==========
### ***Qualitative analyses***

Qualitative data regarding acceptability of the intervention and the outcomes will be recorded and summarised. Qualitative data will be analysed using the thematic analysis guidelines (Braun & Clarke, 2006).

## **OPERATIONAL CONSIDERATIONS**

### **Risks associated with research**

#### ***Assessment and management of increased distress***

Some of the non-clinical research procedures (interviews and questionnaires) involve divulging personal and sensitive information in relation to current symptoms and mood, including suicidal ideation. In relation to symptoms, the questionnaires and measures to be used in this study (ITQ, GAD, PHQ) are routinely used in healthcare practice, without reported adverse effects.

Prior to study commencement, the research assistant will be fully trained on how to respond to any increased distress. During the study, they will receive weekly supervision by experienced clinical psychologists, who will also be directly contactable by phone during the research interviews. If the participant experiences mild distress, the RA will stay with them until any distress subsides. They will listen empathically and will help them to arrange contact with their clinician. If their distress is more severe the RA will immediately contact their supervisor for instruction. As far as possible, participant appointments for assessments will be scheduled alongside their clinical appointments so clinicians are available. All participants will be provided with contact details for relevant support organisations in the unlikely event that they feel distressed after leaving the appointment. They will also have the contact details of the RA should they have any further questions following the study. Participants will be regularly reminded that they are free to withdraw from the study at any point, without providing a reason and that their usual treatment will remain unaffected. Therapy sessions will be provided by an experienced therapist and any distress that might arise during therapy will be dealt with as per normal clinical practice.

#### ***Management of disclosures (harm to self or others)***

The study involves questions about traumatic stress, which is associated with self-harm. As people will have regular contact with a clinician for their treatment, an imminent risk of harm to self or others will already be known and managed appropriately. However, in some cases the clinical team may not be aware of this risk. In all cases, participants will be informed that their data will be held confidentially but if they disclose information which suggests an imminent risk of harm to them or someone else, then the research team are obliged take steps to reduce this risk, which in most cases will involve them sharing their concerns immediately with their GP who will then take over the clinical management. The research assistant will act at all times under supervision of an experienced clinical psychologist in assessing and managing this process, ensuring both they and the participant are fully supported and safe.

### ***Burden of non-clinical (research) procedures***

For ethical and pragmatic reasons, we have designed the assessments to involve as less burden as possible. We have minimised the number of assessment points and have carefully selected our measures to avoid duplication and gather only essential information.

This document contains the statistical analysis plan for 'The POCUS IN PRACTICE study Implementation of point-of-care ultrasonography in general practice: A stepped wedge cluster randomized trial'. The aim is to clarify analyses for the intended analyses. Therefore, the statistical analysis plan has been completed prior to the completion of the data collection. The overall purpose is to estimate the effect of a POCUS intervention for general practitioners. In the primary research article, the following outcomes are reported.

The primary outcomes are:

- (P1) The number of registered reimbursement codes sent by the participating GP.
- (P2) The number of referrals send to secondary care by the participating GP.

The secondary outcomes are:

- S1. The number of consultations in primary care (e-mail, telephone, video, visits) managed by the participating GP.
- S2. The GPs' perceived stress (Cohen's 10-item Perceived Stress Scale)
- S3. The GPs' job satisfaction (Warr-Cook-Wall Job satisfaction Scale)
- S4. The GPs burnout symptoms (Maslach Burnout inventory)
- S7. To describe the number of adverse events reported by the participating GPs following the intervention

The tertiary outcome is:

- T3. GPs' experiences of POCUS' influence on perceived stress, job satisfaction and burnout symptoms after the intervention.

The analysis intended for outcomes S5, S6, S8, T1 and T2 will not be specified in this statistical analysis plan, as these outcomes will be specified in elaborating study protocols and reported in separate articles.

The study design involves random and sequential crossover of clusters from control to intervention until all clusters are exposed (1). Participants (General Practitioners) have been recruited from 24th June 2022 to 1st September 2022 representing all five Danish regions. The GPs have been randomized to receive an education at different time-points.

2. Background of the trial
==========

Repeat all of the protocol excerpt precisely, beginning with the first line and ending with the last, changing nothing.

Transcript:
### ***Qualitative analyses***

Qualitative data regarding acceptability of the intervention and the outcomes will be recorded and summarised. Qualitative data will be analysed using the thematic analysis guidelines (Braun & Clarke, 2006).

## **OPERATIONAL CONSIDERATIONS**

### **Risks associated with research**

#### ***Assessment and management of increased distress***

Some of the non-clinical research procedures (interviews and questionnaires) involve divulging personal and sensitive information in relation to current symptoms and mood, including suicidal ideation. In relation to symptoms, the questionnaires and measures to be used in this study (ITQ, GAD, PHQ) are routinely used in healthcare practice, without reported adverse effects.

Prior to study commencement, the research assistant will be fully trained on how to respond to any increased distress. During the study, they will receive weekly supervision by experienced clinical psychologists, who will also be directly contactable by phone during the research interviews. If the participant experiences mild distress, the RA will stay with them until any distress subsides. They will listen empathically and will help them to arrange contact with their clinician. If their distress is more severe the RA will immediately contact their supervisor for instruction. As far as possible, participant appointments for assessments will be scheduled alongside their clinical appointments so clinicians are available. All participants will be provided with contact details for relevant support organisations in the unlikely event that they feel distressed after leaving the appointment. They will also have the contact details of the RA should they have any further questions following the study. Participants will be regularly reminded that they are free to withdraw from the study at any point, without providing a reason and that their usual treatment will remain unaffected. Therapy sessions will be provided by an experienced therapist and any distress that might arise during therapy will be dealt with as per normal clinical practice.

#### ***Management of disclosures (harm to self or others)***

The study involves questions about traumatic stress, which is associated with self-harm. As people will have regular contact with a clinician for their treatment, an imminent risk of harm to self or others will already be known and managed appropriately. However, in some cases the clinical team may not be aware of this risk. In all cases, participants will be informed that their data will be held confidentially but if they disclose information which suggests an imminent risk of harm to them or someone else, then the research team are obliged take steps to reduce this risk, which in most cases will involve them sharing their concerns immediately with their GP who will then take over the clinical management. The research assistant will act at all times under supervision of an experienced clinical psychologist in assessing and managing this process, ensuring both they and the participant are fully supported and safe.

### ***Burden of non-clinical (research) procedures***

For ethical and pragmatic reasons, we have designed the assessments to involve as less burden as possible. We have minimised the number of assessment points and have carefully selected our measures to avoid duplication and gather only essential information.

This document contains the statistical analysis plan for 'The POCUS IN PRACTICE study Implementation of point-of-care ultrasonography in general practice: A stepped wedge cluster randomized trial'. The aim is to clarify analyses for the intended analyses. Therefore, the statistical analysis plan has been completed prior to the completion of the data collection. The overall purpose is to estimate the effect of a POCUS intervention for general practitioners. In the primary research article, the following outcomes are reported.

The primary outcomes are:

- (P1) The number of registered reimbursement codes sent by the participating GP.
- (P2) The number of referrals send to secondary care by the participating GP.

The secondary outcomes are:

- S1. The number of consultations in primary care (e-mail, telephone, video, visits) managed by the participating GP.
- S2. The GPs' perceived stress (Cohen's 10-item Perceived Stress Scale)
- S3. The GPs' job satisfaction (Warr-Cook-Wall Job satisfaction Scale)
- S4. The GPs burnout symptoms (Maslach Burnout inventory)
- S7. To describe the number of adverse events reported by the participating GPs following the intervention

The tertiary outcome is:

- T3. GPs' experiences of POCUS' influence on perceived stress, job satisfaction and burnout symptoms after the intervention.

The analysis intended for outcomes S5, S6, S8, T1 and T2 will not be specified in this statistical analysis plan, as these outcomes will be specified in elaborating study protocols and reported in separate articles.

The study design involves random and sequential crossover of clusters from control to intervention until all clusters are exposed (1). Participants (General Practitioners) have been recruited from 24th June 2022 to 1st September 2022 representing all five Danish regions. The GPs have been randomized to receive an education at different time-points.

2. Background of the trial